At about 7.00 the Train Manager, appeared. Apparently, perhaps because of the late running of the train, the reception time had been put back, but no one had got round to informing us. We should perhaps have realised by then that, despite all the printed material, communication with passengers about what's currently happening on the Indian Pacific is conducted largely by rumour. Incidentally, while I am quite happy to call myself a passenger, members of the staff are always careful to say "guest". One suspects that this is the result of some training course that focuses on words rather than meanings, on going through the motions of hospitality rather than thinking about the actuality. Perhaps it would be better if we were thought of as "customers", which would at least be a reminder of who was paying for it all.
Beyond the windows glowed a magnificent sunset, a printers' sunset in every tint of magenta and cyan. The cyan in the sky was matched by the colour of the complimentary cocktail with which we were plied. I have never been known to refuse a free drink, and I ended up drinking my wife's as well as my own. Blue-flavoured cocktails are not to everyone's taste, and I wondered why an option of fruit juice or even just water wasn't offered. To interrupt the Train Manager's presentation by standing up and going to buy a drink at the bar seemed discourteous.
To be fair to him he was quite entertaining. Some of the sexist jokes probably would have raised eyebrows in a more 'politically correct' environment, but I've never been bothered by that kind of thing. We were told a great deal about the train, its running, and the company that runs it. We were also told that, because of the late running, the usual optional extra of a brief outing round Broken Hill would not be available. We were told, but there was no apology for this, any more than there was for the tardiness of the train. "Qui s'excuse, s'accuse" (he who excuses himself accuses himself) would seem to be the motto of some Australians as well as of the French. Asked how late we were likely to arrive in Adelaide, his answer was revealing: "well, we've got to be in time to make the connection with the Ghan, or I'll be in trouble." The fact that failure to make the connection might also inconvenience passengers did not seem to be at the forefront of his consciousness.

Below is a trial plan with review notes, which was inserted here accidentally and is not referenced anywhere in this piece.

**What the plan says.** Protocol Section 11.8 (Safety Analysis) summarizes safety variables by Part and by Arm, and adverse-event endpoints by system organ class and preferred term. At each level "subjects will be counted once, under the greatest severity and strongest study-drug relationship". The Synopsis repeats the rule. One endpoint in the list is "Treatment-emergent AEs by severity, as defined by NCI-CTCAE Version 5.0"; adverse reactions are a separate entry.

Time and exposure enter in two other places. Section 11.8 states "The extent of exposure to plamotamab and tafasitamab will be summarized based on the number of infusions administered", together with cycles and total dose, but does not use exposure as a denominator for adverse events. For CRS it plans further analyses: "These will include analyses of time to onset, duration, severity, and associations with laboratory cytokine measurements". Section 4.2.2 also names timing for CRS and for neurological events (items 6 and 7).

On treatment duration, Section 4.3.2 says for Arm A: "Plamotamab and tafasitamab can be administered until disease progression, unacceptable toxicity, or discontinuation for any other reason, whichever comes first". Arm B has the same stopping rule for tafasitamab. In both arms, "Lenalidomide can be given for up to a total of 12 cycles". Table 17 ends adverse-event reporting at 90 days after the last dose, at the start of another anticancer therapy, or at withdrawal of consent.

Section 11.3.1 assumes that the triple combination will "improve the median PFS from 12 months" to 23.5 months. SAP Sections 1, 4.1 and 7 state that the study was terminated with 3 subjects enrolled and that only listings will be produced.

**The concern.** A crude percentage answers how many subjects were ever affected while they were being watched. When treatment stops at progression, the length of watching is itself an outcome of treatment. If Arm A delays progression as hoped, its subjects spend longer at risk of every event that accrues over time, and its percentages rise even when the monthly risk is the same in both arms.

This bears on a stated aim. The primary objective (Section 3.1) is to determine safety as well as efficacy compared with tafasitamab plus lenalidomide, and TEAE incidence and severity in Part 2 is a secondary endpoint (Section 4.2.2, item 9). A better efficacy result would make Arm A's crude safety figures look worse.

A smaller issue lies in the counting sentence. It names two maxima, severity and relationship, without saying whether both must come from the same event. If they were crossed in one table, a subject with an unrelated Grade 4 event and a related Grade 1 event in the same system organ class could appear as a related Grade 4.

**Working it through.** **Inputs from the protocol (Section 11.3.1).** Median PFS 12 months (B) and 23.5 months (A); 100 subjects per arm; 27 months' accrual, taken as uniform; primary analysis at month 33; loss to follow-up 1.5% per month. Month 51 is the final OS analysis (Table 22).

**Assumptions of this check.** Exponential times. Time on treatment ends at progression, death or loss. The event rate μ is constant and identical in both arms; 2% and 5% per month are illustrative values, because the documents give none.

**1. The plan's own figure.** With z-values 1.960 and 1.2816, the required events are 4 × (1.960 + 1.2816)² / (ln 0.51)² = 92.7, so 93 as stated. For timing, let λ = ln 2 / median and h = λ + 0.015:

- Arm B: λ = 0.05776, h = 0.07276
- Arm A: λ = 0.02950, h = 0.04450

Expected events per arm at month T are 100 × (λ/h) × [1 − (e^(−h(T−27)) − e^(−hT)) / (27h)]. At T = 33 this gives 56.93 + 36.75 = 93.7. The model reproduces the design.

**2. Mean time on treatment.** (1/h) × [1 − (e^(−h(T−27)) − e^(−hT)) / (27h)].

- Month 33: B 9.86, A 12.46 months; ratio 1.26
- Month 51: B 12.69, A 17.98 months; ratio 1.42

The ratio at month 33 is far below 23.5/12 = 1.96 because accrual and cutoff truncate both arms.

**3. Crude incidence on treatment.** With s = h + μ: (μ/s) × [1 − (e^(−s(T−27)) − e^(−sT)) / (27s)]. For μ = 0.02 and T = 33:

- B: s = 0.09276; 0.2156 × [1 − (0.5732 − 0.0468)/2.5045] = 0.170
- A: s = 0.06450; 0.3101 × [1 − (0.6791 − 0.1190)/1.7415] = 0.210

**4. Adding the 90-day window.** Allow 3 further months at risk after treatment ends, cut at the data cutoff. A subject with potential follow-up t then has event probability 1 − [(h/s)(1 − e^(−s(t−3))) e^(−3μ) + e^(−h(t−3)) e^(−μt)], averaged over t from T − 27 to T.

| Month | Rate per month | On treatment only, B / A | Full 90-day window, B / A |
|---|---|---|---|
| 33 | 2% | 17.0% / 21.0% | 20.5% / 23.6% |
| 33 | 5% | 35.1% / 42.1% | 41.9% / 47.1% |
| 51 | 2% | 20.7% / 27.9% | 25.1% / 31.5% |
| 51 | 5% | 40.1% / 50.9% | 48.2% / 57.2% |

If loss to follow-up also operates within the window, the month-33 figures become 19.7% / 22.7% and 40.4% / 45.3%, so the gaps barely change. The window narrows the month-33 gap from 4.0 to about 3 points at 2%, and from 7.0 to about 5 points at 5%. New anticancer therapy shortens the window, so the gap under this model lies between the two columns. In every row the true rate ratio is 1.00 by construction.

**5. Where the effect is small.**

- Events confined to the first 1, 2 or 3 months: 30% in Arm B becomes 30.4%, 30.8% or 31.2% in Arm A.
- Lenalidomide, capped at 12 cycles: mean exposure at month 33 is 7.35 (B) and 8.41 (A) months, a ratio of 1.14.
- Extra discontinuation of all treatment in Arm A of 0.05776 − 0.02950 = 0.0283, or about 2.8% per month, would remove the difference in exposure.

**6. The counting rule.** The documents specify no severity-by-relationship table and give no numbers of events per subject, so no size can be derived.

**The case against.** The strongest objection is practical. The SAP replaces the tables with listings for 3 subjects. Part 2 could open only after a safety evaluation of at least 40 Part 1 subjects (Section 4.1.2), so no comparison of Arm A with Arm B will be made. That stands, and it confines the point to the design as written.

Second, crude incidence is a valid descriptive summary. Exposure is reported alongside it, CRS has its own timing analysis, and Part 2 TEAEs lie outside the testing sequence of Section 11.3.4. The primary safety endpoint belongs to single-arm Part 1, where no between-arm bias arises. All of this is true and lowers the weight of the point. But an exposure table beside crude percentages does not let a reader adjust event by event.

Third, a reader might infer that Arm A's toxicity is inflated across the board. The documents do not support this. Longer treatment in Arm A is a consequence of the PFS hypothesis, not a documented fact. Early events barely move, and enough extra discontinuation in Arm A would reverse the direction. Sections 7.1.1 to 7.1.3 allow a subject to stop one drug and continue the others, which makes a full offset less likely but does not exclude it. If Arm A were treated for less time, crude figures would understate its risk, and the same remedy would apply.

Dinner was taken in a lavishly-ornamented dining-car, its decor in a style that Bryson memorably describes as "fin de siècle brothelkeeper" - I'm not even going to attempt to improve on that.
Our expectations of the food had not been raised by being told that it's prepared in advance and only re-heated on board, but in fact it was perfectly palatable and even tasty, and accompanied by some good Australian wine (my wife disputes this, but she's an old world wine snob, whereas I am open-minded and prepared to give any wine a chance). We were seated with two amusing Americans - a Texan lady now living in Sydney, and her son over on vacation from New York.
The meal passed very pleasantly, only slightly marred by the serving staff suddenly deciding without warning that dinnertime was at an end and clearing everything, including an unfinished bottle of water, from our table. We asked for more water and were told we would have to pay for it. Fortunately, my wife is unbeatable in this sort of situation and, after she had explained to them the error of their ways, water was made available free from the bar without further argument.
Reading this in draft, she has taken exception to the wording. Apparently, she merely helped them understand that (1) we were going to be given more water, and (2) there was no question of payment. Who am I to argue with her?
Returning to our compartment we found that the bunks had been folded down and the bedding was neatly in place. Like many people, I always find it difficult to sleep on the move, but I can't fault the Indian Pacific for nocturnal comfort.